FairTest: The “New” SAT Is No Better than the “Old” SAT

For Michigan’s high school juniors (including my grandson) the “mandatory – no exceptions – college-bound or not-college-bound” SAT test will be this spring. This analysis of the “new” SAT is not a good sign for them. The College Board, which administers the SAT, won the three-year $17.1 million contract according to the Michigan Department of Education. Just imagine what Michigan schools could do with the money instead of sending it to that company.

Diane Ravitch's blog

for further information:
Bob Schaeffer (239) 395-6773
cell (239) 699-0468

for immediate release, Monday, February 22, 2016
SAT “FACELIFT” FAILS TO ADDRESS EXAM’S BASIC FLAWS —
WEAK PREDICTION, BIASES, AND SENSITIVITY TO COACHING;
50+ SCHOOLS GO TEST-OPTIONAL SINCE REVISIONS ANNOUNCED

Saturday, March 5, is the first administration of the “redesigned SAT.” Though its sponsor, the College Board, is promoting revisions in the exam’s appearance, none of the upcoming changes addresses its key weaknesses, according to the National Center for Fair & Open Testing (FairTest).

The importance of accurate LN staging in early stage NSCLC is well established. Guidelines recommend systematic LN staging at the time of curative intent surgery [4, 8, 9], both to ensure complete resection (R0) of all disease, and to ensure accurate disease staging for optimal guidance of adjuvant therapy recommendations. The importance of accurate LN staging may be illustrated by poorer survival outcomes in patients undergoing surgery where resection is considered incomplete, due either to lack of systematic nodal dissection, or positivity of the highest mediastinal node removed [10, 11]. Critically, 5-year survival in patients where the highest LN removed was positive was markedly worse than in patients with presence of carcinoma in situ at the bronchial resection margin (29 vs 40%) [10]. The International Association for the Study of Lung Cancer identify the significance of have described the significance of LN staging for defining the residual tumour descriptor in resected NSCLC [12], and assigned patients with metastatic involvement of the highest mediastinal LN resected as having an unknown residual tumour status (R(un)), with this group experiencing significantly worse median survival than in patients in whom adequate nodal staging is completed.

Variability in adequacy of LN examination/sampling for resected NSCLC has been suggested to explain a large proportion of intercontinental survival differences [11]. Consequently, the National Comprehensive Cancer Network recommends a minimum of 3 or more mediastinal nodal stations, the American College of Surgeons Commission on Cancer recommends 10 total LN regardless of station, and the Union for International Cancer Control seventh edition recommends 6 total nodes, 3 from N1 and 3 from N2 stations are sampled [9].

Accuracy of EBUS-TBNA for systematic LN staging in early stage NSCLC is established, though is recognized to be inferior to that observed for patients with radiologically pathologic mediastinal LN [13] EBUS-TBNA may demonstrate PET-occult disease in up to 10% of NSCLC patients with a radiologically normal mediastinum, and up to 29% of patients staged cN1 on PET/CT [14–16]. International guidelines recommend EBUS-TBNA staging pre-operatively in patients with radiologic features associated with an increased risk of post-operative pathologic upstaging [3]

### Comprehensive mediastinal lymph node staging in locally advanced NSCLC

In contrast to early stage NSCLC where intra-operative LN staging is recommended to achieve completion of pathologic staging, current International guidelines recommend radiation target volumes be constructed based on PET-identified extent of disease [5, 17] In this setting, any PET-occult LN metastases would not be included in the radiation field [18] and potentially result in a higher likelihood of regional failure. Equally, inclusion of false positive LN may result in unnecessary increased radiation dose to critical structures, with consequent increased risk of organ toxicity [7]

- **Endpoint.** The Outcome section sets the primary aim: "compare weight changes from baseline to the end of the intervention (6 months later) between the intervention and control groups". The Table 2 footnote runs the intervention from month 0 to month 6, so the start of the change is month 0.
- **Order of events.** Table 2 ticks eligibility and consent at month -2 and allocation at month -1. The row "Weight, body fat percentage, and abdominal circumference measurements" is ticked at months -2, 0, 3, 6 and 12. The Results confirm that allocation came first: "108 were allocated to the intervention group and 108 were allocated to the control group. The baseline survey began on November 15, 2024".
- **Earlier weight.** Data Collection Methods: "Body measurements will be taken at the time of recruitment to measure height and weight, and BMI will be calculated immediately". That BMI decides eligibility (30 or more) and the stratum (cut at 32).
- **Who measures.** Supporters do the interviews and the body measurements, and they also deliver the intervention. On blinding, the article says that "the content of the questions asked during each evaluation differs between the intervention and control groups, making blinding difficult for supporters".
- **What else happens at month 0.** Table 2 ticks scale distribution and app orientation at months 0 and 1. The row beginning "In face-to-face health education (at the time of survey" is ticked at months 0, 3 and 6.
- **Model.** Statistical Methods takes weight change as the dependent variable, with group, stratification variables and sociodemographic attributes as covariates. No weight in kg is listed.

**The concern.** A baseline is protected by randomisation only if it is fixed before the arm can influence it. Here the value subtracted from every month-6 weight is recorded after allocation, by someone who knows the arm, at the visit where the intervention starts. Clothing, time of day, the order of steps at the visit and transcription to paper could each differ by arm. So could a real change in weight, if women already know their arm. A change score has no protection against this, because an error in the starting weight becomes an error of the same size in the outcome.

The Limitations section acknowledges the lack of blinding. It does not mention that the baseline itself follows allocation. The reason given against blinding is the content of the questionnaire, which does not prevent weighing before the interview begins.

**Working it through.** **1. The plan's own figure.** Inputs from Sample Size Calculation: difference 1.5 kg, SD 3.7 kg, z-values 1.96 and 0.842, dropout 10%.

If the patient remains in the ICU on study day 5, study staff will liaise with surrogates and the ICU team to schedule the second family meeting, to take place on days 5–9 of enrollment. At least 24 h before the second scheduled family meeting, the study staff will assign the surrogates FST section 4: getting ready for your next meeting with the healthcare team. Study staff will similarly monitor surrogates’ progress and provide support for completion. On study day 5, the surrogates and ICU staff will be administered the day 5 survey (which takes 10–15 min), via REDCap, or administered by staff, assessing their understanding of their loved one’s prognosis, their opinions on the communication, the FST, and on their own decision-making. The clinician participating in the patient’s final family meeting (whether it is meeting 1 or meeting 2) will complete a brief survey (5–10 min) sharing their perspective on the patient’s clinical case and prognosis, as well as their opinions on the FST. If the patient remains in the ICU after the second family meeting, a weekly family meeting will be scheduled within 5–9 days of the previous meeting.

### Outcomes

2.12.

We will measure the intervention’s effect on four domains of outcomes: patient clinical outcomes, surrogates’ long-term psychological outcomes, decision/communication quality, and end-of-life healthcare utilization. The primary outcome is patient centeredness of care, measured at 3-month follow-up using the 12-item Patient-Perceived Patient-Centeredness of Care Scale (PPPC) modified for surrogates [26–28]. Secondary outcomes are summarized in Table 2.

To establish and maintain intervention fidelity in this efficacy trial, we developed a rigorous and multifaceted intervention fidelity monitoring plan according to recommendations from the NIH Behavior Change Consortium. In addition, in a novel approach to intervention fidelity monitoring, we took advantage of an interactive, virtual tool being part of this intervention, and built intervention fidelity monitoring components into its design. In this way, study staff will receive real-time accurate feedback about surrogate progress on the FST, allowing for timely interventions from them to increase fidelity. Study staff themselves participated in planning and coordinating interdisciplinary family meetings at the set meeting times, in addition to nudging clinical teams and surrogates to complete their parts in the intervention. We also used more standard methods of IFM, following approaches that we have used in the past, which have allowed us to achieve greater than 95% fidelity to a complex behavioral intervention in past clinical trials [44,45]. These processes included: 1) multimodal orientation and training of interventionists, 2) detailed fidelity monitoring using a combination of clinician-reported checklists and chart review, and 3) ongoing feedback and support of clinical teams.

Bob Schaeffer, FairTest’s Public Education Director, explained, “Even the College Board admits that the ‘new’ SAT will not provide more accurate forecasts of undergraduate success. It will still under-predict the classroom performance of women, older applicants and students whose first language is not English. The coaching industry is already selling high-priced ‘test prep steroids’ to teenagers whose parents can pay thousands to artificially boost scores on…

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